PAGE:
Speaking to Owain Rowlands, first officer on board motoryacht Ulysses, he expressed his concerns about mooring procedures. “We need to pass a line ashore and we have to first send a heaving line which has a monkey’s fist attached to it. This has a large amount of weight on it and I am sure if it hit someone it could seriously cause some damage,” he says. “Should ports do more to corner off areas when yachts come in so persons don’t stand directly behind when yachts are tying up? And if we were to hit someone on the dock just a tourist who is going to take the blame the port you the deckhand that threw the line the yacht?”
So should marinas take more of a role in ensuring safe mooring operations? We heard from Tony Browne, marina director at Porto Montenegro, about the issue. "The safety considerations during the arrival of a large yacht for both the marina staff, and public is an important consideration'" Browne explains. "Having the correct procedures and training in place is the best way to avoid an accident. At Porto Montenegro, we provide berthing assistance to all arriving and departing yachts. We reduce the number of berthing areas the public can access, and those areas with public access are controlled by our 24-hour security team who assist the marina staff by ensuring the public is kept clear of the area during berthing procedure."
“Mooring operations are potentially dangerous situations where large amounts of stored energy can be instantaneously released if mooring equipment fails.” - The Cayman Islands Shipping Registry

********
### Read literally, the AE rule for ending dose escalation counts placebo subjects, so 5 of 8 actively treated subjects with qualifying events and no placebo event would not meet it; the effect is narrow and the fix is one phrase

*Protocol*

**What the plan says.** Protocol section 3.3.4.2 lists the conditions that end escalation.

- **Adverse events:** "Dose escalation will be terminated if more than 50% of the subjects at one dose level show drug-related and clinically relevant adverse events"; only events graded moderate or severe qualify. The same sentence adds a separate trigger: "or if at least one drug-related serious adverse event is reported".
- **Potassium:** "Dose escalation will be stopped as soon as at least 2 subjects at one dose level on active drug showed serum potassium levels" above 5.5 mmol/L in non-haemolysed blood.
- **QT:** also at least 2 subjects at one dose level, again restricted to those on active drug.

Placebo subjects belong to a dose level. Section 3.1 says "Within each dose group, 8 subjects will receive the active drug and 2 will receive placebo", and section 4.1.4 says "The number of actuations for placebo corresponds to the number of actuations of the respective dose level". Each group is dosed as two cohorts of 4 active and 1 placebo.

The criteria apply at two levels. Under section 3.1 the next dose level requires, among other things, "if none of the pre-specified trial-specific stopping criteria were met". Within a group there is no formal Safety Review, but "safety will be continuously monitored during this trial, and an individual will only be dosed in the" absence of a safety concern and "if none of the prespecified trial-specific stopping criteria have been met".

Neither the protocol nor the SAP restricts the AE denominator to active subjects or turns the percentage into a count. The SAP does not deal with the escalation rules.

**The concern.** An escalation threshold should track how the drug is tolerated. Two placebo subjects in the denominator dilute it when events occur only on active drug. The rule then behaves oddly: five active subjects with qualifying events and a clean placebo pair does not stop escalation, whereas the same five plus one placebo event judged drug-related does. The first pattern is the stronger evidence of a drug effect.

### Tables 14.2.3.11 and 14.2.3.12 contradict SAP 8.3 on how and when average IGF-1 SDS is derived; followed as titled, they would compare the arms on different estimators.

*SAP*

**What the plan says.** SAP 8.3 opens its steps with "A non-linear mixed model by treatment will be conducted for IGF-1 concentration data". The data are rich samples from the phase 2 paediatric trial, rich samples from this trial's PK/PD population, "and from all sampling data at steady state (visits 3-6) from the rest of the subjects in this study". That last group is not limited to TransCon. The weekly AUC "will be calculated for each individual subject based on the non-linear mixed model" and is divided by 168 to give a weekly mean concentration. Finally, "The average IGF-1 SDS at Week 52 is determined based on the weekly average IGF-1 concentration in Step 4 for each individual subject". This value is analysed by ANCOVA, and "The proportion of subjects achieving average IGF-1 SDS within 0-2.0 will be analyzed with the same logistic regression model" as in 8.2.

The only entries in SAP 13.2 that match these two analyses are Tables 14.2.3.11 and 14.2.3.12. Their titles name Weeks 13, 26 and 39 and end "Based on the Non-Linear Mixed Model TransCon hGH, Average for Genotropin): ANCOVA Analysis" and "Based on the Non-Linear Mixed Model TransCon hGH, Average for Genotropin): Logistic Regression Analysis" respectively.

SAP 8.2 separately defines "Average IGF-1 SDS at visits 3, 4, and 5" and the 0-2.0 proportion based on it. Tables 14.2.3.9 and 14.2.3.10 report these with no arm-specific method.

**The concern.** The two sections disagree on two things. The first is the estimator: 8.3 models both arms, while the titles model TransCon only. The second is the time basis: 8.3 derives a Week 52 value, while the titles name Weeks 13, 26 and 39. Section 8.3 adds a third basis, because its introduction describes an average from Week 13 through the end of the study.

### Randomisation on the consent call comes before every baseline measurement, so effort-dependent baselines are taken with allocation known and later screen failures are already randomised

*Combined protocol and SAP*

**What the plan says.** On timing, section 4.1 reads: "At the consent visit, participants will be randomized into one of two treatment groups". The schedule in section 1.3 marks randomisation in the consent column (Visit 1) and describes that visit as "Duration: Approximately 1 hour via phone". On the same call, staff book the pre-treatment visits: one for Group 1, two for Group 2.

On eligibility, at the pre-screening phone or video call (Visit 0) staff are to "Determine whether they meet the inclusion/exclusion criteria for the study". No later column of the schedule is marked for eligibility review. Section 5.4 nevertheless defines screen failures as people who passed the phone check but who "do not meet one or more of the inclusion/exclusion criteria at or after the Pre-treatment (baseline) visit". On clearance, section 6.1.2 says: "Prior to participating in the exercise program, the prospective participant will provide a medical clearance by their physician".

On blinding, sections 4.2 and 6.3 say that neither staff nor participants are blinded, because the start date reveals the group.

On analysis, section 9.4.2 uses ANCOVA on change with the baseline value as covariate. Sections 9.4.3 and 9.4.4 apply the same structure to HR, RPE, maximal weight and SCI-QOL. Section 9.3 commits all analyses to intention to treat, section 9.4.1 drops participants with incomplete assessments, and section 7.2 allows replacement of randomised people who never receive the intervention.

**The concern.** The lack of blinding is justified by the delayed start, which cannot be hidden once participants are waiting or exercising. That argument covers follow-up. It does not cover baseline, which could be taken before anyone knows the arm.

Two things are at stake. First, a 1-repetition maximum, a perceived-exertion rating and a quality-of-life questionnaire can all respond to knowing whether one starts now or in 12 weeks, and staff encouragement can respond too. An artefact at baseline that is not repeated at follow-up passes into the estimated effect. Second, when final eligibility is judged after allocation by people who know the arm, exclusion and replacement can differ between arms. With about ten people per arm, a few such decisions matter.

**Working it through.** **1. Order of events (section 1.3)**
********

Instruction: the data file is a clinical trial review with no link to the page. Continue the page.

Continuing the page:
Simon Harvey from Neurons 2 People Skills explains that mooring procedures should involve a lot of forethought from the crew. “A SMS should be written as to the procedures when docking; stern and side to," says Harvey. Docking is a classic place where accidents can happen for many reasons. One would be from lack of procedure, another can be when we do something regularly we easily forget how important situation awareness is and miss seeing danger areas. Also many times a captain will have to get a big yacht into a small hole (between two yachts), this just adds to places where things can become a little hectic and it attracts more spectators to deal with.”
“Should ports do more to corner off areas when yachts come in?" Harvey questions. "I would say they need to do enough to feel comfortable with the level of liability they are putting themselves in, and the same goes for the yacht and crew. Yachts can dock in very difficult situations where there is not SMS set up ashore, the people taking lines may not speak the same language and they may have very little idea of a yachts limitations or situation. The more a crew manages their end the safer the operation will be. In most cases talking to a harbor master or authority first on the radio will help everyone.”
A greater combination of effort and cooperation from crew and ports could significantly reduce potential risks during superyacht docking and, where possible, ports should consider putting in place access restrictions to the immediate vicinity of mooring operations. To join in the debate about safety during mooring procedures, please click here.